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1 (I Stand By What I Said Whatever It Was)  Sun, Nov 27, 2011 11:09:29am
So where’s the problem? The problem is that it’s all lip service on the right! Those who most-loudly proclaim Faith In Blind Markets (FIBM) are generally also those proclaiming idolatry of private property as a pure, platonic essence, a tenet to be clutched with religious tenacity, as it was in feudal societies. Obdurate, they refuse to see that they are conflating two very different things.

Private property - as Adam Smith made clear - is a means for encouraging the thing he really wanted: fair and open competition.  Indeed, the propertarian reforms that Peru instituted under the guidance of Hernando de Soto, vesting the poor in the land they had always farmed, resulted in a boom that delighted both libertarians and socialists.  Safe and secure property rights are a boon... up to a point.

But anyone who actually reads Adam Smith also knows that he went on and on about that "fair and open" part! Especially how excessive disparities of wealth and income destroy competition. Unlike today's conservatives, who grew up in a post-WWII flattened social order without major wealth-castes, Smith lived immersed in class-rooted oligarchy, of the kind that ruined markets, freedom and science across nearly 99% of human history. He knew the real enemy, first hand and denounced it in terms that he never used for mere bureaucrats.

When today's libertarians praise the creative power of competition, then ignore the unlimited propertarianism that poisoned it across the ages, we are witnessing historical myopia and dogmatic illogic, of staggering magnitude.

I don't think that there is an "idolatry of property" on the Right, as Brin suggests in the headline. It's more an idolatry of the "private" part of the "private property" notion (and an implicit understanding that this privation shall only be legimitately held by a group that they prefer).

(By the by: The reference to feudalism is misleading, since the existence of property was extremely limited in feudal society, and the various questions of wealth distribution were very much not a matter of faith back then – more one of philosophical debate, like with Huguccio, William of Ockham, Thomas of Aquinus, Hostiensis, Bonagratia of Bergamo etc. even though the debate is often sketchy at best)
(Another by the by: Brin's charge of "essentialism" is ridiculous, given that his own argument is essentialist)

The article of faith is the dichotomy of good private individual versus evil collectivist state (or, in the extreme Paulian version the sovereign citizen against the corporatist New World Order). The economic notion of property is reduced to this political dichotomy and thereby almost completely misunderstood. I fear, btw, that Brin is also susceptible to this because he seems to reduce economic activity to any kind of decision-making.

The only grain of truth in this right-wing paradigm is that from a very limited point of view, any sort of welfare or social safety net will neccessarily include a wealth transfer from the wealthier to the poorer, will neccessarily somehow have to be deducted from the available net property. Of course, this view conveniently ignores that the installation, implementation and maintenance of a reasonable safety net is a prudent way of preventing the state from eventually collapsing under the weight of poverty or from taking over completely to avoid its own collapse. And in this I agree with Brin, namely that wealth disparity is a bad because it tends to make things worse, while a periodic economic egalitarianism tends to make things better.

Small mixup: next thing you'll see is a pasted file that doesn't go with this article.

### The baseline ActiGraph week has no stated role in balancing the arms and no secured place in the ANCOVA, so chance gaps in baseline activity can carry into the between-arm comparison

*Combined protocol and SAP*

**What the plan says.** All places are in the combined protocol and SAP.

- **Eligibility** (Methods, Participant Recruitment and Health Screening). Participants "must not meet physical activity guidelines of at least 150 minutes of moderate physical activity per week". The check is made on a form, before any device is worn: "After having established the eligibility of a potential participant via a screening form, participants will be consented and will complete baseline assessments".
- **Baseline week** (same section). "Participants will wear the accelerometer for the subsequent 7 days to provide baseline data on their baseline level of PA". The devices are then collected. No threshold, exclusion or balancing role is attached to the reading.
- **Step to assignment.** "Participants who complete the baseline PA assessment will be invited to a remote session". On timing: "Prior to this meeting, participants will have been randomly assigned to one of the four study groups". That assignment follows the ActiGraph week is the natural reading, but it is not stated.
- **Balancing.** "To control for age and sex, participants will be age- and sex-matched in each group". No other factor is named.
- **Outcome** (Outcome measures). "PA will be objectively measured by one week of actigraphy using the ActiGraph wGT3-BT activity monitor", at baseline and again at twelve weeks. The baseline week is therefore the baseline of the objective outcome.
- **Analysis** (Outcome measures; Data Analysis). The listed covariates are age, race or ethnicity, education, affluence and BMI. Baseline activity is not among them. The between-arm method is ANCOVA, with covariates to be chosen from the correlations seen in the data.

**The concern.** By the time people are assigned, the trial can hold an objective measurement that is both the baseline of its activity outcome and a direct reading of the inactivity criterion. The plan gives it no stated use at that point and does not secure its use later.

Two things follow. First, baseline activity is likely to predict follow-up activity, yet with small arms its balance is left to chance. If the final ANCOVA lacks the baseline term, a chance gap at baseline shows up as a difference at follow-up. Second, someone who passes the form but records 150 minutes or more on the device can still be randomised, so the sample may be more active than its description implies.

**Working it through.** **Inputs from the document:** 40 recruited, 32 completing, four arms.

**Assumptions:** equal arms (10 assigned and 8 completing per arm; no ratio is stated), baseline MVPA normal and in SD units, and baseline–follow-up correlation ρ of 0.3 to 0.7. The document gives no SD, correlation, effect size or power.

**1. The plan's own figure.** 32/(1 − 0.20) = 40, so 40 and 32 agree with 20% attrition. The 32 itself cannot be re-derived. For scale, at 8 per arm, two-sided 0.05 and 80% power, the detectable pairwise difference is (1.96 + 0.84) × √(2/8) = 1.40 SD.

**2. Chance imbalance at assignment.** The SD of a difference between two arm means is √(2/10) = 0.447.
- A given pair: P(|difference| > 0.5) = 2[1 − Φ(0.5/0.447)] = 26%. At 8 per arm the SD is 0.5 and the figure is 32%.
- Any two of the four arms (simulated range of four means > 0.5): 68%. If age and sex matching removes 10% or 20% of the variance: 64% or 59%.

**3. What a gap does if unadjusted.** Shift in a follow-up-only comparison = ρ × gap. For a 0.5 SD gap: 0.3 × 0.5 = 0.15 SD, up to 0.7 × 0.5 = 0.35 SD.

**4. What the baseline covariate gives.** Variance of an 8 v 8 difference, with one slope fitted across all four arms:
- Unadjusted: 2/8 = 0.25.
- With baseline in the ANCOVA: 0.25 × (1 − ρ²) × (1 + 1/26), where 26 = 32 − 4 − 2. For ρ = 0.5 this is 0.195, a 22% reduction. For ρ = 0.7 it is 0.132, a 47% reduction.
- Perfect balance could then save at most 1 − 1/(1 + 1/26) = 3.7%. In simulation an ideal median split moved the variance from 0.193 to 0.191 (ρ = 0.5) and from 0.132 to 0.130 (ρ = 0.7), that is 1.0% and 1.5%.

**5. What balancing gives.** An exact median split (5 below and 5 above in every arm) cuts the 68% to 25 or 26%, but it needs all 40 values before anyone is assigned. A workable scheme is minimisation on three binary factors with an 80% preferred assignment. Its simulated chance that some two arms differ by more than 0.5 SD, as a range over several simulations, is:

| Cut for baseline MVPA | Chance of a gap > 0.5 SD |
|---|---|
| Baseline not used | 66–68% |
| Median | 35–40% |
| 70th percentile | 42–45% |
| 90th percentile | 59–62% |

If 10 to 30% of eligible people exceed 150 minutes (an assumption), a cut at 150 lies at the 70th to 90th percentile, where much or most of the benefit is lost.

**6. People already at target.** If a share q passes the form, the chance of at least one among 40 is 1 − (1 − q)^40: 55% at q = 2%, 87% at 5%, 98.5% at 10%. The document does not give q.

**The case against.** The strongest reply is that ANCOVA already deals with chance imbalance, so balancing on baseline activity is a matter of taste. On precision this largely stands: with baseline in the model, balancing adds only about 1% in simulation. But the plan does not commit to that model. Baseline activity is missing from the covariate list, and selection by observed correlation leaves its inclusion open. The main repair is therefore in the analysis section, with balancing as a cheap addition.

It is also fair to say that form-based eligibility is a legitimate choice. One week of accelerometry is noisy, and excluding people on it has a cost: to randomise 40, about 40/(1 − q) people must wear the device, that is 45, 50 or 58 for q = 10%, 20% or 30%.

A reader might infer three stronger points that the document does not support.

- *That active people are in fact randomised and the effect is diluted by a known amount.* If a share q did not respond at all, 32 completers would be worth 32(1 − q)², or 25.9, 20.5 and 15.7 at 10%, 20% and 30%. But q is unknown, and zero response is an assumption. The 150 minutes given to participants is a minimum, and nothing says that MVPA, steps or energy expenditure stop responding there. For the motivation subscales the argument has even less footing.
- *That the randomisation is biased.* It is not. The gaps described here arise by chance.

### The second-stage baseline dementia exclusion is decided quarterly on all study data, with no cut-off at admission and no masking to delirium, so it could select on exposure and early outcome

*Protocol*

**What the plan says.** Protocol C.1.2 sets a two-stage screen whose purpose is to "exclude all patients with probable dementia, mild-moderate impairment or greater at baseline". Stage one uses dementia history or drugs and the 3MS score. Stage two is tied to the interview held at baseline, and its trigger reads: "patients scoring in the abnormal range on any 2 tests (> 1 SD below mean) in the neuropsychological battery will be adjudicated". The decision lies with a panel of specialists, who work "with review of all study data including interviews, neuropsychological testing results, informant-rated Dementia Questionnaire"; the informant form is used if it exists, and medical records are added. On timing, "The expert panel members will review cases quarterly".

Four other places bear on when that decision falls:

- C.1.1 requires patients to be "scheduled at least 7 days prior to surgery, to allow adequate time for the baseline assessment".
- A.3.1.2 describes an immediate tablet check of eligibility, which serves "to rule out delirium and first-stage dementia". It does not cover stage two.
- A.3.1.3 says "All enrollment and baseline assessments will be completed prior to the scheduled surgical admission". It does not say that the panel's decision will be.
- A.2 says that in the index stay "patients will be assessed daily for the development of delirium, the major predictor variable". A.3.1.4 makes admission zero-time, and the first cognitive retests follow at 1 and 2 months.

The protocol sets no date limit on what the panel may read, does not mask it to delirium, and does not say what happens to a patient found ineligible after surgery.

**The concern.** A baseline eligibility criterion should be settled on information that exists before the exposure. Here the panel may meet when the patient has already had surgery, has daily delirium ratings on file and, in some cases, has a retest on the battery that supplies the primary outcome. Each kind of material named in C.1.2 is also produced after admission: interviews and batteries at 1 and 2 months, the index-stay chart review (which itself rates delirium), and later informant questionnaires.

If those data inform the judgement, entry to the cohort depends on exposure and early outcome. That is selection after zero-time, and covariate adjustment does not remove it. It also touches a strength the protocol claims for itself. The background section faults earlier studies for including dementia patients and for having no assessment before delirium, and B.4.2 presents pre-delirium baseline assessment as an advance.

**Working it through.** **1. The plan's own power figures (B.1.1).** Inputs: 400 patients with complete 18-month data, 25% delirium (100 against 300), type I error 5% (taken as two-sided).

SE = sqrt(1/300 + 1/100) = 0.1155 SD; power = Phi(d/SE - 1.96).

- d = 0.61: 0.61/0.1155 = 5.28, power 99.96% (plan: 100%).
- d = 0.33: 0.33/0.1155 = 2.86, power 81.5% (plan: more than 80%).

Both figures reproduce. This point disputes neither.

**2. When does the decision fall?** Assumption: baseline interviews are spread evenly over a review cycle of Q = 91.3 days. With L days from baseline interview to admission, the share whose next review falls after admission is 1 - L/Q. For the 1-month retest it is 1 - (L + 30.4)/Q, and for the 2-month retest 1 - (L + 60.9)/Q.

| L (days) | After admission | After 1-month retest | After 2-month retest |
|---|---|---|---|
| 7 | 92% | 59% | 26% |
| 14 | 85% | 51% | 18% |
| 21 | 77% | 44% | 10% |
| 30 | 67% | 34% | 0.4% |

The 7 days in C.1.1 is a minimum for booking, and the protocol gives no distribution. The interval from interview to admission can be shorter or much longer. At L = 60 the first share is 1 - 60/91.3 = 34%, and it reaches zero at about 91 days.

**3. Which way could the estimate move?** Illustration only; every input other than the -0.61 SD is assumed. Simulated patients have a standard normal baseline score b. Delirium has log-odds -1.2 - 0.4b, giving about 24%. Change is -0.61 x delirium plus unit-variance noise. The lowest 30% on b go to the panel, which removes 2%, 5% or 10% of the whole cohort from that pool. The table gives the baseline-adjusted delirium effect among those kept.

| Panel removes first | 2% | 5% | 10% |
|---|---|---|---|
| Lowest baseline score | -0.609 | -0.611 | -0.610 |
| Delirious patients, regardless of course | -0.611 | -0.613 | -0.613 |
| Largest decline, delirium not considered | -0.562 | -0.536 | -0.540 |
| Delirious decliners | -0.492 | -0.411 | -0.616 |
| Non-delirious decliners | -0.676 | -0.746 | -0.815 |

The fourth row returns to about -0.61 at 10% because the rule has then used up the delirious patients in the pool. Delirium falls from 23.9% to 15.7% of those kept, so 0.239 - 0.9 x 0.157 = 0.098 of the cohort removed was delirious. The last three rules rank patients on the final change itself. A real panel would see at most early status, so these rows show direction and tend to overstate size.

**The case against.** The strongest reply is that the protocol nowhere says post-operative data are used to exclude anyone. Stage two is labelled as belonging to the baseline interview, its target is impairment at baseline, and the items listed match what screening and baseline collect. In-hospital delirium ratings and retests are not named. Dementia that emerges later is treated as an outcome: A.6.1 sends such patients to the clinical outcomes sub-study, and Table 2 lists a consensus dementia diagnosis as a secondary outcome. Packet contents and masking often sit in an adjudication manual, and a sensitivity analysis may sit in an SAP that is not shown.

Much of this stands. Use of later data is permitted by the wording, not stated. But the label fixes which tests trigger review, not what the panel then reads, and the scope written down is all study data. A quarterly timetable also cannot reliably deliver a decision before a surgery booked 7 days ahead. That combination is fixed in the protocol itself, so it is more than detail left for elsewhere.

On a related note, "safe and secure property rights" are not just a "boon", they are absolutely essential. Markets do not exist without prior establishment of property (i.e. that which is traded on markets); markets are a secondary phenomenon, macro-economically speaking. (By the by, I think it's of limited use to try and claim Adam Smith for neoclassical thought circling around markets and optimal allocation)

2 (I Stand By What I Said Whatever It Was)  Sun, Nov 27, 2011 11:16:49am

Just another comment:

the unlimited propertarianism that poisoned [competition] across the ages

I don't get what Brin means by "propertarianism". If he wanted to, for instance, refer to feudalism: Again, there was very little property at all then, if any, simply because very few people could be considered to have been free enough to have been actual proprietors, having been able to make use of the full scope of economic operations in relation to property (sell, buy, borrow, lease, rent, encumber, etc.). Strong property rights under a law that applies equally to all instead of a sovereign commanding arbitrarily and interacting with other sovereigns anarchically are a very recent development.

3 windsagio  Sun, Nov 27, 2011 1:00:55pm

by the way juante, I think it was you who linked to Brin's blog a few weeks back, with his Miller rebuttal.

Thanks for reminding me that blog exists, its always a really good read :D

4 (I Stand By What I Said Whatever It Was)  Thu, Dec 1, 2011 3:18:10am

This major premise by Brin is fundamentaly flawed btw:

That something is the most creative force in the universe. The principle that propels evolution, in nature, and that brought humanity into existence. It is --

Competition.

And what is the most competitive enterprise humans can engage in?

War


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